Domestic workers

Domestic workers in Hong Kong are looking for jobs – what’s wrong?

We sometimes hear complaints that the immigration service takes very little interest in what happens to domestic helpers once the employment contract the service insists on has been signed and implemented.

It now seems unfair. The department is not interested in parts of the contract that relate to anecdotes such as hours of help, accommodation, food or pay. But he fights fiercely to uphold one element – duration.

File photo: Tom Grundy / HKFP.

Due to the Covid, there is currently, it seems, a shortage of aid. This led some potential employers to offer better conditions than the minimum required, and some caregivers wanted to change employers as a result.

This, you might assume, is the normal functioning of the economy at work. A commodity is scarce, so those who donate it become more valuable. This is an example of market forces at play, something our government has always been fond of.

Not, it seems, with regard to foreign women on the standard contract. The Immigration Department, according to a local tree carcass, is determined to tackle “job hopping – that is, when domestic helpers prematurely terminate their employment contract or deliberately perform poorly to force their employers to fire them to change employers “.

Statistically, this is apparently a growing problem, if it is a problem. In the first ten months of this year, the ministry approved 340,000 domestic worker visas, of which 10,153 involved “premature” changes of employer.

Domestic help from Hong Kong meeting in the center on Sunday, May 31, 2020. File photo: May James / HKFP.

Some 4,400 cases were “suspected of changing jobs” (up from 1,776 cases last year) and 1,748 were refused visas on this basis, up from 319 last year.

The example proposed by the spokesperson for the department was as follows: “For example, the department received a premature termination of the contract earlier, claiming that she had been treated badly… after contacting the original employer, the officers found that the assistant had asked for a pay rise. and quit after finding a new employer. As a result, his compensation and visa application were denied.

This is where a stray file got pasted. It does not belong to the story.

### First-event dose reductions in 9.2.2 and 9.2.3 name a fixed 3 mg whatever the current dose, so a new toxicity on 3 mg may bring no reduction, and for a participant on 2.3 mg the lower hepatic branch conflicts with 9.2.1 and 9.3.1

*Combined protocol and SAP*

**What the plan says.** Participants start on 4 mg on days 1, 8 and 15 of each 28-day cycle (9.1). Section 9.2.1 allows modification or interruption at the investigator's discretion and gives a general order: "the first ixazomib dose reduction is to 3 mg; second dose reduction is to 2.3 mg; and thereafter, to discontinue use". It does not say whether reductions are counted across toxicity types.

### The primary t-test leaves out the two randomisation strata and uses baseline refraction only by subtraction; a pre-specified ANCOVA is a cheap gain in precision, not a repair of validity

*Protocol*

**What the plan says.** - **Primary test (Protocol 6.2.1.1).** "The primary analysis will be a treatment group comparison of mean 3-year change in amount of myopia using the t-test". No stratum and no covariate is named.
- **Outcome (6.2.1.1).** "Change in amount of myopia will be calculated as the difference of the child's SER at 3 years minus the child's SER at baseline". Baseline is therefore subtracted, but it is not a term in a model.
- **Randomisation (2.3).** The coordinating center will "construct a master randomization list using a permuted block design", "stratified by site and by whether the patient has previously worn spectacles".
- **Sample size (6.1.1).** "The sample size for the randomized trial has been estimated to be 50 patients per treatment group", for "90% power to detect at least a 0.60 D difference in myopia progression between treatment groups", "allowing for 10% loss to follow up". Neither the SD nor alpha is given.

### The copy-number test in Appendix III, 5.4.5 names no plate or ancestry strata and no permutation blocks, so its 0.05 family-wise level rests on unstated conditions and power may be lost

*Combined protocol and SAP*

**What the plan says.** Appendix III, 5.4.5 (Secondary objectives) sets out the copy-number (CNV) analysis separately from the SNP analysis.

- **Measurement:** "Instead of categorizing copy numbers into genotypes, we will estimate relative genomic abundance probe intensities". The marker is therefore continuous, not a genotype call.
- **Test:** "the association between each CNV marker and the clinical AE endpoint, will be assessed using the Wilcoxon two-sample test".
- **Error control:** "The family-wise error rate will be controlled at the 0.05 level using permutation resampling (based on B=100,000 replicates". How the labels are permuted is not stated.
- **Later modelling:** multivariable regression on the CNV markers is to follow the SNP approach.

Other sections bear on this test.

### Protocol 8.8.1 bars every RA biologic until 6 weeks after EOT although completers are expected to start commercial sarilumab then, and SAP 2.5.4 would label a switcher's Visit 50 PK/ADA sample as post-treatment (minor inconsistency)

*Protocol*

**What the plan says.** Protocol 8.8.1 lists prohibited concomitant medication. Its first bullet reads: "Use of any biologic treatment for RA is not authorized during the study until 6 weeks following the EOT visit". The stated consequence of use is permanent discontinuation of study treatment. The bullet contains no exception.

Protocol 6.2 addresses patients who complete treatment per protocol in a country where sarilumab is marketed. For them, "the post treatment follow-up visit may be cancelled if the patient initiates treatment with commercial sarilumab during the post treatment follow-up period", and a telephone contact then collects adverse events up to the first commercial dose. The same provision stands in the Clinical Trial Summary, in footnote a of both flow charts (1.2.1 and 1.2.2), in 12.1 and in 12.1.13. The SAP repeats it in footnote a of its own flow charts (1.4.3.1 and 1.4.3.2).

As a means of detecting abuse, this is hopelessly one-sided. “In suspected cases,” the department spokesman said, “the department will contact the employer to find out the reason for the early termination and deny visa applications in the event of a confirmed job change.”

It is certainly a fairly naïve way of dealing with the matter. After all, the employer has its own interests to consider. He wants to hire another assistant. So if he’s contacted by the ministry, he won’t say, “I don’t know why she left. But the fact that we expected her to work 16 hours a day and sleep with the dog may have had something to do with it. Much easier to tell that she had another job offer, although it was a puzzle why the assistant should have shared this interesting information with her ex-employer.

Indonesian domestic workers on their day off in Victoria Park. Photo: Candice Chau / HKFP.

The standard contract is interesting in terms of termination. The employer has a wide range of options – disobedience, conduct “incompatible with the genuine and faithful performance of his duties”, dishonesty, being “habitually negligent in his duties, and any other grounds upon which the employer would be entitled to. terminate without notice at common law.

The employee’s options are more limited. They begin with: “if he reasonably fears a physical danger by violence or illness which was not expressly or implicitly provided for in his employment contract”.

I don’t know what went through the mind of the person who wrote this, which comes from the “Explanatory Notes” from the Immigration Department. Does the ministry believe that some contracts expressly or implicitly oblige domestic helpers to endure violence or illness?

Then we are offered “ill-treatment”, which is not defined, and the common law thing.

This, however, appears to be a rather poor explanatory note. In the Ministry’s Employer FAQs, it says that “an employer and his assistant can terminate the contract before it expires by giving at least one month’s written notice or by paying the other party one month’s salary. . “

Calls from the migrants ‘group for better protection of migrants’ rights. Photo: Candice Chau / HKFP.

This is the usual arrangement for most of us and I don’t see why the department should abuse its work visa powers to prevent foreign domestic helpers from doing the same. Without a doubt, it is very inconvenient for some employers to lose their help prematurely. But it is a hazard of employment in general. Just when you’re happy with the new recruit, you get a slap from the invisible hand and she leaves for other work. As Saki wrote: “The cook was a good cook, as cooks do; and as the cooks go, she is gone.

Rich people have complained for centuries about the difficulty in finding and keeping servants. It is not for the Immigration Department to protect the interests of employers by punishing employees who quit to go to a better job. Job hopping is not illegal. Paying an assistant more than the stipulated minimum is not illegal either.

And given the government’s dismal record in protecting, or rather unprotecting, the interests of foreign domestic helpers, so the provisions of the standard contract are in many households an entertaining work of pure fiction, the right to changing employers is probably the best protection they have.

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